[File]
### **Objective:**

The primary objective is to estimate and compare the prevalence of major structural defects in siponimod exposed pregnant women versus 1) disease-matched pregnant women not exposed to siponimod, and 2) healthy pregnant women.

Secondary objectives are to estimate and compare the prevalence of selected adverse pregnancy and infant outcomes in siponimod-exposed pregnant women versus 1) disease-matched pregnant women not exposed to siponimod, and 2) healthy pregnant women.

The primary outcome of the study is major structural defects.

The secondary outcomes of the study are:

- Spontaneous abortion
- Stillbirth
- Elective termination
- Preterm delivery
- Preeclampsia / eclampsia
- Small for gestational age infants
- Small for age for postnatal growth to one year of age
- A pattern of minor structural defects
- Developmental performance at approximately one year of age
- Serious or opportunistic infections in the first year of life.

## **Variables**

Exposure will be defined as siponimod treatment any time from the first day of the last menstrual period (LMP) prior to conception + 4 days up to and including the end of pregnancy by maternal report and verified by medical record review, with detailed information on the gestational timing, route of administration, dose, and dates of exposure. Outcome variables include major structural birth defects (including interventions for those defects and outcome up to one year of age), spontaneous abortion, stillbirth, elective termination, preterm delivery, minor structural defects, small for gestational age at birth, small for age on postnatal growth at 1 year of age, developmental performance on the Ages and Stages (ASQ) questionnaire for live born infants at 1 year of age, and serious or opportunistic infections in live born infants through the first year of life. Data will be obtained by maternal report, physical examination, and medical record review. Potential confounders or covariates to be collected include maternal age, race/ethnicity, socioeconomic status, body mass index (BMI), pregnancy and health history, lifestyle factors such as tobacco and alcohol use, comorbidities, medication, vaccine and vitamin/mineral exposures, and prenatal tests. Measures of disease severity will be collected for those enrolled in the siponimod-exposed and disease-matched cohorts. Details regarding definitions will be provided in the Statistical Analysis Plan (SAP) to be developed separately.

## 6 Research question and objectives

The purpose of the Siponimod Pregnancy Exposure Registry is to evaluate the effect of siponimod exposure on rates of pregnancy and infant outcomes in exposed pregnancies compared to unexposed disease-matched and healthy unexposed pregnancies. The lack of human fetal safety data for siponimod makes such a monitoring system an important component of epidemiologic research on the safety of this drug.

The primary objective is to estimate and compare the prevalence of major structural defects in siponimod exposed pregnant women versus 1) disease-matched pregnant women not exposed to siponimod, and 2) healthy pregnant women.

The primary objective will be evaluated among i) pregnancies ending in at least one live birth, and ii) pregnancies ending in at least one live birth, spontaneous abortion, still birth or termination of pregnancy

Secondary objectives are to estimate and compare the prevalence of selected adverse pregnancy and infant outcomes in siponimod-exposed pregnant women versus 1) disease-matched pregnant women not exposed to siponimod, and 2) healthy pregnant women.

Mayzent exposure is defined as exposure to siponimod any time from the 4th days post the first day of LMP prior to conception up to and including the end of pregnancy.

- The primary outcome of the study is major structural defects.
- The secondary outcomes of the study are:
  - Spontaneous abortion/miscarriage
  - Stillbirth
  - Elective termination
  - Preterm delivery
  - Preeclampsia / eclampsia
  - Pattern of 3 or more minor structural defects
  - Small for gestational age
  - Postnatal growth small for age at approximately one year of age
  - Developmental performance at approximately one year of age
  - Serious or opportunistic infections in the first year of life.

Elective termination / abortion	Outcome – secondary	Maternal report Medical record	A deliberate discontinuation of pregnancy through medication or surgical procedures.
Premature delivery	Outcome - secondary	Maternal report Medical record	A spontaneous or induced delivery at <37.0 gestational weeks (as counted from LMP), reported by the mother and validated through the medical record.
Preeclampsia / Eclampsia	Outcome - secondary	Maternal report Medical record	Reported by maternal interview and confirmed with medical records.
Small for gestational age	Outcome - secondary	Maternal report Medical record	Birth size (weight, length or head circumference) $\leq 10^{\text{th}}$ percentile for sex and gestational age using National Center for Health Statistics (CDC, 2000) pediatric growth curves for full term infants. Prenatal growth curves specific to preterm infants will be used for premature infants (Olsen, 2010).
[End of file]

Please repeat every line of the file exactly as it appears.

### **Objective:**

The primary objective is to estimate and compare the prevalence of major structural defects in siponimod exposed pregnant women versus 1) disease-matched pregnant women not exposed to siponimod, and 2) healthy pregnant women.

Secondary objectives are to estimate and compare the prevalence of selected adverse pregnancy and infant outcomes in siponimod-exposed pregnant women versus 1) disease-matched pregnant women not exposed to siponimod, and 2) healthy pregnant women.

The primary outcome of the study is major structural defects.

The secondary outcomes of the study are:

- Spontaneous abortion
- Stillbirth
- Elective termination
- Preterm delivery
- Preeclampsia / eclampsia
- Small for gestational age infants
- Small for age for postnatal growth to one year of age
- A pattern of minor structural defects
- Developmental performance at approximately one year of age
- Serious or opportunistic infections in the first year of life.

## **Variables**

Exposure will be defined as siponimod treatment any time from the first day of the last menstrual period (LMP) prior to conception + 4 days up to and including the end of pregnancy by maternal report and verified by medical record review, with detailed information on the gestational timing, route of administration, dose, and dates of exposure. Outcome variables include major structural birth defects (including interventions for those defects and outcome up to one year of age), spontaneous abortion, stillbirth, elective termination, preterm delivery, minor structural defects, small for gestational age at birth, small for age on postnatal growth at 1 year of age, developmental performance on the Ages and Stages (ASQ) questionnaire for live born infants at 1 year of age, and serious or opportunistic infections in live born infants through the first year of life. Data will be obtained by maternal report, physical examination, and medical record review. Potential confounders or covariates to be collected include maternal age, race/ethnicity, socioeconomic status, body mass index (BMI), pregnancy and health history, lifestyle factors such as tobacco and alcohol use, comorbidities, medication, vaccine and vitamin/mineral exposures, and prenatal tests. Measures of disease severity will be collected for those enrolled in the siponimod-exposed and disease-matched cohorts. Details regarding definitions will be provided in the Statistical Analysis Plan (SAP) to be developed separately.

## 6 Research question and objectives

The purpose of the Siponimod Pregnancy Exposure Registry is to evaluate the effect of siponimod exposure on rates of pregnancy and infant outcomes in exposed pregnancies compared to unexposed disease-matched and healthy unexposed pregnancies. The lack of human fetal safety data for siponimod makes such a monitoring system an important component of epidemiologic research on the safety of this drug.

The primary objective is to estimate and compare the prevalence of major structural defects in siponimod exposed pregnant women versus 1) disease-matched pregnant women not exposed to siponimod, and 2) healthy pregnant women.

The primary objective will be evaluated among i) pregnancies ending in at least one live birth, and ii) pregnancies ending in at least one live birth, spontaneous abortion, still birth or termination of pregnancy

Secondary objectives are to estimate and compare the prevalence of selected adverse pregnancy and infant outcomes in siponimod-exposed pregnant women versus 1) disease-matched pregnant women not exposed to siponimod, and 2) healthy pregnant women.

Mayzent exposure is defined as exposure to siponimod any time from the 4th days post the first day of LMP prior to conception up to and including the end of pregnancy.

- The primary outcome of the study is major structural defects.
- The secondary outcomes of the study are:
  - Spontaneous abortion/miscarriage
  - Stillbirth
  - Elective termination
  - Preterm delivery
  - Preeclampsia / eclampsia
  - Pattern of 3 or more minor structural defects
  - Small for gestational age
  - Postnatal growth small for age at approximately one year of age
  - Developmental performance at approximately one year of age
  - Serious or opportunistic infections in the first year of life.

Elective termination / abortion	Outcome – secondary	Maternal report Medical record	A deliberate discontinuation of pregnancy through medication or surgical procedures.
Premature delivery	Outcome - secondary	Maternal report Medical record	A spontaneous or induced delivery at <37.0 gestational weeks (as counted from LMP), reported by the mother and validated through the medical record.
Preeclampsia / Eclampsia	Outcome - secondary	Maternal report Medical record	Reported by maternal interview and confirmed with medical records.
Small for gestational age	Outcome - secondary	Maternal report Medical record	Birth size (weight, length or head circumference) $\leq 10^{\text{th}}$ percentile for sex and gestational age using National Center for Health Statistics (CDC, 2000) pediatric growth curves for full term infants. Prenatal growth curves specific to preterm infants will be used for premature infants (Olsen, 2010).